1. The Socceroos just beat Germany! Oh, wait – they didn’t. Again. (But they were ahead 2-1 very late.)
— George Bakhos (@GeorgeBakhos) March 25, 2015
2. To the markets, where locally the ASX looks set to open under pressure after the poor lead from the US. That’s evident from the 44-point fall in futures. Equally the market continues to flirt with but reject, both the 6,000 level and overhead technical resistance.
3. In Asia yesterday, there was no news or hope of more stimulus to rescue the market in Shanghai, with the index falling 0.79%. It has been a great run lately, one not anchored in the reality of a slowing Chinese economy but rather in the stimulus the slowing economy needs. That makes it somewhat vulnerable. But for the moment the bulls remain in the ascendancy.
4. Twiggy Forrest caused a bit of a commotion yesterday when he suggested the big iron ore producers should consider capping production to get the prices up again. But it got the ACCC’s attention, with chairman Rod Sims warning “any attempt by Australian businesses to encourage competitors to restrict outputs is a matter of grave concern to the ACCC”. Yet it’s strange, Greg McKenna notes, how the ACCC turns a blind eye to the obvious tactic the big miners are taking in ramping up production to drive out high-cost producers.
5. Something’s up with this Chinese energy stock – and not just its share price, which has risen more than 1800% since January 2013. Shares in Hanergy, it has been noted, consistently surge in the last 10 minutes of trading. The company chairman, Li Hejun, has become China’s richest man as a result, but surely there’s more than supply and demand at work. Here is the ridiculous chart.
6. Australia’s most powerful brands. Woolworths has held on to the title of Australia’s most valuable brand despite a 10% fall in value to $11 billion. Close behind in second place is Telstra, whose brand value grew by 14% to $9.6 billion. But when it comes to the country’s most powerful brands, the banks dominate, led by the CBA, with Telstra again knocking on the door.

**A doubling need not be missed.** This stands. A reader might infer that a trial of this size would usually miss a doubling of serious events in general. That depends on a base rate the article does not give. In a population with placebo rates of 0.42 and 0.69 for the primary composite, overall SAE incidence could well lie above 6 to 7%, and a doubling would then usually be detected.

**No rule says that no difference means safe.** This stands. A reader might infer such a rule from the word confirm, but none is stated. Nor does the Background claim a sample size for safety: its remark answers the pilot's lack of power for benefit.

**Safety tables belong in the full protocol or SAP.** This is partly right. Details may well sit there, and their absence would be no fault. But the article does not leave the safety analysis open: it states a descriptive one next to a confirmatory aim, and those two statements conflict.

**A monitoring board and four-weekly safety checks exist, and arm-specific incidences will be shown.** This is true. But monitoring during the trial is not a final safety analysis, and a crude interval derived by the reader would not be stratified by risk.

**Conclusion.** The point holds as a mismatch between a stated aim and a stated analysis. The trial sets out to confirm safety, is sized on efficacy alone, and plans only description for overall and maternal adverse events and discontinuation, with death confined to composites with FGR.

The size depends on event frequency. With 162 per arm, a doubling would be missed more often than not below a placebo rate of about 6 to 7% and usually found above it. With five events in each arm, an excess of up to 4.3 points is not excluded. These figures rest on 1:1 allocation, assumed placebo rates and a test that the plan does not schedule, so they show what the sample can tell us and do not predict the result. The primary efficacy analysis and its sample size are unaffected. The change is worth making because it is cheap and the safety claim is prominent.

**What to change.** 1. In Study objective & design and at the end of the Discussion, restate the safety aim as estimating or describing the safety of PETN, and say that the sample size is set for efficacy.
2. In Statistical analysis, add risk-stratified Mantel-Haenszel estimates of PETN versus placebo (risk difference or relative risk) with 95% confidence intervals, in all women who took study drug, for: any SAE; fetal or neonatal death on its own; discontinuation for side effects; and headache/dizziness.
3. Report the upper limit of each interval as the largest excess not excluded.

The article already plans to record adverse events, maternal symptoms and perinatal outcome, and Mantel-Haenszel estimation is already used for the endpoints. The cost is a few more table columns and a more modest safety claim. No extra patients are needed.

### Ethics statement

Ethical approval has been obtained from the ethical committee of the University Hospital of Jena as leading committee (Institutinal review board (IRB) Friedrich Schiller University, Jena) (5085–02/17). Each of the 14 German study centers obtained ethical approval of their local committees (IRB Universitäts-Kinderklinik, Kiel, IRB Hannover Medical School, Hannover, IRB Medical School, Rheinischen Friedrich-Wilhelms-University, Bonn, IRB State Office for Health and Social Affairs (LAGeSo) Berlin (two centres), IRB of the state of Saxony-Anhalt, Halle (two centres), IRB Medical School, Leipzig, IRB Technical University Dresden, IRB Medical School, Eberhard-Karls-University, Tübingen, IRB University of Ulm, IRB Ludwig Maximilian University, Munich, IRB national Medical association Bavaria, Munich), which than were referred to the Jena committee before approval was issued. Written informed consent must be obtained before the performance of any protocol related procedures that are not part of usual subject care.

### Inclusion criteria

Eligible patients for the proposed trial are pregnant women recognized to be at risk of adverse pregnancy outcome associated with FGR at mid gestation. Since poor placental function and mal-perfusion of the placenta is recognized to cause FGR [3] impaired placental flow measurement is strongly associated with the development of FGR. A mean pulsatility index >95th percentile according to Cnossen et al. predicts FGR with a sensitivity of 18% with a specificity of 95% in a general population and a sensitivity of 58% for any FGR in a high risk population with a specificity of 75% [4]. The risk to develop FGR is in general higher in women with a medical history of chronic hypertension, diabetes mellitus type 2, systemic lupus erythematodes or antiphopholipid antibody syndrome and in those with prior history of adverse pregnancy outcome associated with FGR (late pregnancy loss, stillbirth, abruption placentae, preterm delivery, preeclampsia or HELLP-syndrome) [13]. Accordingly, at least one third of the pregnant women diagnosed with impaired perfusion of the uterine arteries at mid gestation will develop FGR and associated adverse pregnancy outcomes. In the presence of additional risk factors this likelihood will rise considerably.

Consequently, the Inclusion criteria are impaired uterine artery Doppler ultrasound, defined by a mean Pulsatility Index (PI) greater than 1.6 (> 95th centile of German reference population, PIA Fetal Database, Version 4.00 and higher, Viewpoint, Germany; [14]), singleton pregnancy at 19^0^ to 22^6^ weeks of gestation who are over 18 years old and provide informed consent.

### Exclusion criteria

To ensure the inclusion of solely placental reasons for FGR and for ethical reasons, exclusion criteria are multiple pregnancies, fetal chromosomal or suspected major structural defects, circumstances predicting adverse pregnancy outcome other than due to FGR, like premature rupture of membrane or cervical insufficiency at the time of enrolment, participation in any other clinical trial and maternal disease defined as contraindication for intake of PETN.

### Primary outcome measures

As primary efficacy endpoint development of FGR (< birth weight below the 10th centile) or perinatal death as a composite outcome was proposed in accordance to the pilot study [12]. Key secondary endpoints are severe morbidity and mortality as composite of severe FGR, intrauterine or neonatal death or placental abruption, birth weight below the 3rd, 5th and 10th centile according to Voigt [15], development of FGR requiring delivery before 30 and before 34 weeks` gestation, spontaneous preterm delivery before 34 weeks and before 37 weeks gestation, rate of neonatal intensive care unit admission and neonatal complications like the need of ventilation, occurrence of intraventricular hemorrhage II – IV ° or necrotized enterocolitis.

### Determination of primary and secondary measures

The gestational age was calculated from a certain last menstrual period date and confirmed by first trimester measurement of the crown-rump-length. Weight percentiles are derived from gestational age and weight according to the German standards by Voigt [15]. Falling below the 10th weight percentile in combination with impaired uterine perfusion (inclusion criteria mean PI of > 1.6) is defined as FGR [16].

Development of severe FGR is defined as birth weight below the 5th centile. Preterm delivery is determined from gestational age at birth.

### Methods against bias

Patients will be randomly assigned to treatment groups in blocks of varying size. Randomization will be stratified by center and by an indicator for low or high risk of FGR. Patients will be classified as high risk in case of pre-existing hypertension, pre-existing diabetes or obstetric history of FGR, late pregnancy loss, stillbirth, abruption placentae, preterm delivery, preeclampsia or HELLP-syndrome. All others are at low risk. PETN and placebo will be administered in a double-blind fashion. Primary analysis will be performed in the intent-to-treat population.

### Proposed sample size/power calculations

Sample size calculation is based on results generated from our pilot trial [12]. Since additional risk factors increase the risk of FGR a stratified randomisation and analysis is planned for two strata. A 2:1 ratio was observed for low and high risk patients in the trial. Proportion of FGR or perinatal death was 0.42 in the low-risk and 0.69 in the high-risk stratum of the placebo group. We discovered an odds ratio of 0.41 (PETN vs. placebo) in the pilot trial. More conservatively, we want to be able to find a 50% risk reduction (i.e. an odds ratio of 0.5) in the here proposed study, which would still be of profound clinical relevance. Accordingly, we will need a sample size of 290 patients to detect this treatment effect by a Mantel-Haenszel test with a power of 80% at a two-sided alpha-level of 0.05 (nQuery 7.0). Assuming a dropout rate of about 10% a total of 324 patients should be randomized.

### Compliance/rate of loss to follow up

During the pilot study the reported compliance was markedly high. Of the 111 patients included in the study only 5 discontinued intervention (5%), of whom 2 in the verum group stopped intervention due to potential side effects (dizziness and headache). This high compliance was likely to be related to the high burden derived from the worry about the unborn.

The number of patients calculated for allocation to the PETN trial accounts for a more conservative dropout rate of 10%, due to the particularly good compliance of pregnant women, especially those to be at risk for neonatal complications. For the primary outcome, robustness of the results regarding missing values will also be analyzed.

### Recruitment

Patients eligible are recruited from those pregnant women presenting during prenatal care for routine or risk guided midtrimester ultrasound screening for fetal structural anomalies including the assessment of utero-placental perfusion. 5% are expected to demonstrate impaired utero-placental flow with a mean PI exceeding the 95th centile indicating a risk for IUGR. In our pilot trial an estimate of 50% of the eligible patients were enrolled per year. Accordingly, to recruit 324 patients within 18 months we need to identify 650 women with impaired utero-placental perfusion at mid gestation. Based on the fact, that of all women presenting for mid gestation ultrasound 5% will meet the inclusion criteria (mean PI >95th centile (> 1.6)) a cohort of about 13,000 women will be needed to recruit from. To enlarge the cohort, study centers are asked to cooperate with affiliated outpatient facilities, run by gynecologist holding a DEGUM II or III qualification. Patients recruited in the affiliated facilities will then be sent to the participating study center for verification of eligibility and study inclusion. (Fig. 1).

7. The BBC sacked Top Gear host Jeremy Clarkson. BBC director general Tony Hall said it was “regrettable” and that Clarkson was a “huge talent” but could not condone physical violence against staff members. Here’s his full statement. Clarkson’s co-presenter Richard May has already hinted he and Richard Hammond may not return either.
8. Recruiters don’t care about your LinkedIn profile as much as you think. At least not in the UK, where Norrie Johnston Recruitment surveyed 100 HR senior decision makers. Among the results, they found:
- Less than 50% of companies use LinkedIn to check out candidates
- Job references or “recommendations” aren’t the most important factor; and
- If you’re already a senior executive, it’s unlikely you’ll see a job you’d want to move to on LinkedIn
9. Big Tech PR now officially taking the p..s. The Daily Dot asked YouTube if it was planning to relaunch its livestreaming service with a focus on tackling Twitch, the website which lets you watch gamers play video games. Here’s what the Daily Dot got back:
OK, that’s funny (“epic”, even). But when the Dot interpreted it as a “no comment”, YouTube returned fire with: “The GIF really is our official response, it technically wasn’t a decline to comment and would appreciate if you could update your story.” It’s a slap-in-the-face sign of how much easier it is for the big boys to rule the tech playground.
10. Australia plays India today, starting at 2.30pm, for the right to tackle New Zealand in the ODI World Cup final on Sunday. Steve Smith has told the Indian bowlers they’re welcome to try a barrage of short balls on a pitch that gave up more than 700 runs when Australia met Sri Lanka in the group stage. We don’t want to dwell on history, but okay. India has won just one ODI against Australia in 35 years at the SCG. That is all.
BONUS ITEM: You’ll get this if you live in Sydney beach suburb Avalon. If you don’t, you’ll get Avalon after watching this.
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